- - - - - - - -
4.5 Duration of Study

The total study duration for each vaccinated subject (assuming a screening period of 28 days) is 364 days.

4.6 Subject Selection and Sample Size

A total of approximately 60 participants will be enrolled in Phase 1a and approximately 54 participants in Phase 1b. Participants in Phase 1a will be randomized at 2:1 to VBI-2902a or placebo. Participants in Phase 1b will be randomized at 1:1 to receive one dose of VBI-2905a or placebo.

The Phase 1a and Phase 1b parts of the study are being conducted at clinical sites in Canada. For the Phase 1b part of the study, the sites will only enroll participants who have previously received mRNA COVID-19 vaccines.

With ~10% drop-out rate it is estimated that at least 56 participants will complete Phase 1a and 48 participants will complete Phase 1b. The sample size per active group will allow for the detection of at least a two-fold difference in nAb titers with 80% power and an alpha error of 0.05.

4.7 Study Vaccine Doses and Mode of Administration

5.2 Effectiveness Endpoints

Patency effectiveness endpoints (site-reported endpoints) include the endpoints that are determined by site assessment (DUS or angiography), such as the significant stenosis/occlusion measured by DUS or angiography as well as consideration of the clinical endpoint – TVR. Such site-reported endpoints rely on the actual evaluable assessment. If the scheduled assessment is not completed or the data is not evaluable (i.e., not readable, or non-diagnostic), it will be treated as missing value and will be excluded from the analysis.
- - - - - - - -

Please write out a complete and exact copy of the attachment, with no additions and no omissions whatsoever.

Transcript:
4.5 Duration of Study

The total study duration for each vaccinated subject (assuming a screening period of 28 days) is 364 days.

4.6 Subject Selection and Sample Size

A total of approximately 60 participants will be enrolled in Phase 1a and approximately 54 participants in Phase 1b. Participants in Phase 1a will be randomized at 2:1 to VBI-2902a or placebo. Participants in Phase 1b will be randomized at 1:1 to receive one dose of VBI-2905a or placebo.

The Phase 1a and Phase 1b parts of the study are being conducted at clinical sites in Canada. For the Phase 1b part of the study, the sites will only enroll participants who have previously received mRNA COVID-19 vaccines.

With ~10% drop-out rate it is estimated that at least 56 participants will complete Phase 1a and 48 participants will complete Phase 1b. The sample size per active group will allow for the detection of at least a two-fold difference in nAb titers with 80% power and an alpha error of 0.05.

4.7 Study Vaccine Doses and Mode of Administration

5.2 Effectiveness Endpoints

Patency effectiveness endpoints (site-reported endpoints) include the endpoints that are determined by site assessment (DUS or angiography), such as the significant stenosis/occlusion measured by DUS or angiography as well as consideration of the clinical endpoint – TVR. Such site-reported endpoints rely on the actual evaluable assessment. If the scheduled assessment is not completed or the data is not evaluable (i.e., not readable, or non-diagnostic), it will be treated as missing value and will be excluded from the analysis.